The Basic of Financial Accounting for Startups

So, you’ve turned your great idea into a lucrative business opportunity, started making sales, and are now thinking about processes that can help take your business to the next level. As a startup owner, your focus is likely set on acquiring customers and generating revenue. While those aspects are key to your business’ success, so are your finances.

Finance is one of the most basic skills that any business must embrace to be successful, yet, financial know-how, issues, and analysis are often the entrepreneur’s weak spot.

While the finance function is much more strategic than just financial accounting, both bookkeeping and accounting are vital to every business’s success. This article will provide you with the basics, as well as the other main benefits of thoroughly knowing your numbers.

Good accounting starts with great systems.

Without proper accounting, you can’t figure out your cash runway, budget for another salary, or provide your investors with the proper financials. And if you are seeking fundraising, you’ll need clear financials so that potential investors can make informed decisions about investing in your company.

Although founders don’t need to know in detail the mechanics of a startup, because it’s just not worth the founder’s time, it’s important to know the basics:

Bookkeeping: Day-to-day tracking of business finances and maintaining records. The responsibilities of a bookkeeper can include collecting and recording invoices from clients, paying your suppliers, reconciling bank accounts, and more.
Example: When you receive a bill from one of your vendors, your bookkeeper will ensure that it is paid and record the transaction.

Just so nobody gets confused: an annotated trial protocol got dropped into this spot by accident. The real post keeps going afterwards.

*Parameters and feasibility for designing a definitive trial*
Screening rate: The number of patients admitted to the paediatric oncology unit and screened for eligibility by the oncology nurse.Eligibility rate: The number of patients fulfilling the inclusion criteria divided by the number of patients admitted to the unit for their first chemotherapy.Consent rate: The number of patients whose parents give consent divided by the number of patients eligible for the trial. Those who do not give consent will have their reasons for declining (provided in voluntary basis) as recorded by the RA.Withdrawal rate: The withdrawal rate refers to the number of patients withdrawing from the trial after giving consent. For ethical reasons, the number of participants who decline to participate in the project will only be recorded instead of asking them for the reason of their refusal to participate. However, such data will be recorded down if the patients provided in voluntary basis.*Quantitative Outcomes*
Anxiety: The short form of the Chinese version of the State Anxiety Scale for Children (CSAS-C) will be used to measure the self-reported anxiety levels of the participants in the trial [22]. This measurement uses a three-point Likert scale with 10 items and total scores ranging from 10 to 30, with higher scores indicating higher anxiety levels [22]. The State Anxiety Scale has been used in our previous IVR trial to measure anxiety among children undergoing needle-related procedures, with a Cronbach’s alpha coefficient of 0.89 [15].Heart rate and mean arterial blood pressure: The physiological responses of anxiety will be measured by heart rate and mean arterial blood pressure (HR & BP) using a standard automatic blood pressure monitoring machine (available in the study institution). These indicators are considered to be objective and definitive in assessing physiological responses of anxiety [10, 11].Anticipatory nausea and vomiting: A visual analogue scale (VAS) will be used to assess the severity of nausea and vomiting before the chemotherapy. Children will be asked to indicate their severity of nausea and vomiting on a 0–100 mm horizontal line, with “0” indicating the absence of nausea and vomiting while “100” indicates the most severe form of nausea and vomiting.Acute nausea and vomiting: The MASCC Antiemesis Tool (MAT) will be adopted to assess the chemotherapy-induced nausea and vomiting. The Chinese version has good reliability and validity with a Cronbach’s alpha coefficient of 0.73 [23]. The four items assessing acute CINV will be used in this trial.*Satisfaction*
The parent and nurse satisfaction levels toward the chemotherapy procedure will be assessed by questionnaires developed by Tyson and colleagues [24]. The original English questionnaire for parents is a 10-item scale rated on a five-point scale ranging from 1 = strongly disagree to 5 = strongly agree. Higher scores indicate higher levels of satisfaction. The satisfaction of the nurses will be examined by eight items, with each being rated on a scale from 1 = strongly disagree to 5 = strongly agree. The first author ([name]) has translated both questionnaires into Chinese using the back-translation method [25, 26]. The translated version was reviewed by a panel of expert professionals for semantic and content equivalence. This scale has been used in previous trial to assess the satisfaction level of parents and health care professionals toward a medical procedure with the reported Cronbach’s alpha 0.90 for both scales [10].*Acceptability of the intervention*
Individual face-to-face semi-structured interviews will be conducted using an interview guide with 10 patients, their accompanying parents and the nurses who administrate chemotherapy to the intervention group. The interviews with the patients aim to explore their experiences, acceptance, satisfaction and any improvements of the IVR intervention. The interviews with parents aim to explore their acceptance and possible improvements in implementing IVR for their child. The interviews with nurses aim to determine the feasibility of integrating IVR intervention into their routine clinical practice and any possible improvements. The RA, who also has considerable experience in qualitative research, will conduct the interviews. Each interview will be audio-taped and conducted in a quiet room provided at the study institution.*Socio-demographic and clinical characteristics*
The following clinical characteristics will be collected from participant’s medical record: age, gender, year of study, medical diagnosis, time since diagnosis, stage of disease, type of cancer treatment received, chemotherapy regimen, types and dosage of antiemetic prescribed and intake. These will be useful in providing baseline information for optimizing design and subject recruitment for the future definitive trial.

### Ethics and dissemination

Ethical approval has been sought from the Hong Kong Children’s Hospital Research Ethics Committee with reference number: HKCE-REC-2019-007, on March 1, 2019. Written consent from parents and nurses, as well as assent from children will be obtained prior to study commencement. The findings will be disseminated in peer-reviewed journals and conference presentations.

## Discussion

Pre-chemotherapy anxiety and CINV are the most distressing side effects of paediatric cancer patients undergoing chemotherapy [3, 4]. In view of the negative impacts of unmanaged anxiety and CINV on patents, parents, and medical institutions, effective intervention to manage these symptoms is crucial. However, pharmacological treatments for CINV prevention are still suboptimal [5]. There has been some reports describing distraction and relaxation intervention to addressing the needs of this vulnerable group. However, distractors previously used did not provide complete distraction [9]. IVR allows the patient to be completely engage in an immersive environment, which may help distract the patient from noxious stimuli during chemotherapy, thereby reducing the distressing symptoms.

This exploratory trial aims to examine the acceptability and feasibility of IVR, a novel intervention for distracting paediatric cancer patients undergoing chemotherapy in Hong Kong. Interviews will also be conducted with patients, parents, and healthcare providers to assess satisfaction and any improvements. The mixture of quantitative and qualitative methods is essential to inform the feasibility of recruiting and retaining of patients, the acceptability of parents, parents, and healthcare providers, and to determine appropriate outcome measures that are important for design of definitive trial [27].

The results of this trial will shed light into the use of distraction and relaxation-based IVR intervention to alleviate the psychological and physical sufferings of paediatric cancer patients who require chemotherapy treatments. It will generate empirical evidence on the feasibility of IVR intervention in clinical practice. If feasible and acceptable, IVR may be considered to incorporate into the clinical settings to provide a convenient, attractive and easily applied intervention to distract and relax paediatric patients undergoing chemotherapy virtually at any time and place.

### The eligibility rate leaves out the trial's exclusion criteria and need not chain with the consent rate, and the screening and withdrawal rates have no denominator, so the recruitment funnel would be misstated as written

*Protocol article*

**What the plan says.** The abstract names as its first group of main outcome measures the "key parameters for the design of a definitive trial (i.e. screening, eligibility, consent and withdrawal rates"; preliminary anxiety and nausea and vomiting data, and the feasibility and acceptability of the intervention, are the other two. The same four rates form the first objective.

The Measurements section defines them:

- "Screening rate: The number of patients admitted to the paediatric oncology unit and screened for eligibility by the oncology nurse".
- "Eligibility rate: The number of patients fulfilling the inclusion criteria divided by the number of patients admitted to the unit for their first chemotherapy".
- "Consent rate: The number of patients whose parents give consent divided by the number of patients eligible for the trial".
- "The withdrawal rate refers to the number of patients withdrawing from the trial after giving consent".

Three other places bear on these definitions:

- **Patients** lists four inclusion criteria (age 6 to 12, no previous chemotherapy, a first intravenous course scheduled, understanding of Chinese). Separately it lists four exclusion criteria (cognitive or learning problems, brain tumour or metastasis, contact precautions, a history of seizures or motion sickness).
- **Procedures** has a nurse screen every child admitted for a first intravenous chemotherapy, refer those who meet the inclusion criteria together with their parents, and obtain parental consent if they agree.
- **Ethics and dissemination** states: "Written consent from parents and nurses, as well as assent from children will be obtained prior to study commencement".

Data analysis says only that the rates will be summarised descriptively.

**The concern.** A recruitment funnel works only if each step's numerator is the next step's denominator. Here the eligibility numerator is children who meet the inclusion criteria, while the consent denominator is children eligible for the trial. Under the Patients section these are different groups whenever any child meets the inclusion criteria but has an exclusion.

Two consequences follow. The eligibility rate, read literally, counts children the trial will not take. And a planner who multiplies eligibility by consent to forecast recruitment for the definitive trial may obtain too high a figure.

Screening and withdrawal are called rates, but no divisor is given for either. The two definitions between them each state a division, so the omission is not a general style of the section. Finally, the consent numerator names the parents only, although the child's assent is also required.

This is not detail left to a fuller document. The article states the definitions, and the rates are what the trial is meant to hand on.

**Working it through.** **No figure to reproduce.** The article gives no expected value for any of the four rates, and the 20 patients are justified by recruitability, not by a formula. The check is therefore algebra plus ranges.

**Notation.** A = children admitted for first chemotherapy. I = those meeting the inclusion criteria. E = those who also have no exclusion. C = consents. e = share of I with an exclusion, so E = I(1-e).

Chart of accounts: a listing of the names of the accounts that a company has identified and made available for recording transactions in its general ledger. A company has the flexibility to tailor its chart of accounts to best suit its needs, including adding accounts as needed.

General Ledger: A collection of related accounts is known as a ledger. This includes accounts payable, accounts receivable and general ledger. When a journal entry indicates a change in the accounts, the account balances are changed in the appropriate ledger accounts.
The information in the journal that appears chronologically is summarised in the ledger on an account-by-account basis.

Financial Statements: Accounting numbers are summarized into three main financial statements: the balance sheet, income statement and cash flow statement.

The balance sheet basically summarizes a company’s net worth, at any single point in time. There is only one equation in accounting: Assets = Liabilities + Equity.

Fiscal year: The year period you use for taxes and accounting. A fiscal year can be the same as the calendar year or different.

Net profit margin ratio: Measures the profitability of your business by determining the percent of profit that has resulted from business activities, minus your expenses.

How Do You Start a New Business Accounting?

To start a new business accounting, business owners need to follow this accounting checklist.

  • Open a separate bank account for the business to keep your business finances separate from personal accounts
  • Track your expenses regularly including receipts, bills, invoices, proof of payments, financial statements and tax returns
  • Based on your business structure and accounting needs, establish a bookkeeping system for your business by either doing it on your own, outsourcing it or hiring an in-house bookkeeper
  • Understand your tax obligations
  • Use the balance sheet and other documents to evaluate the financial health of your business regularly

Now that you know the basics of accounting, it is time to apply. Have fun with numbers!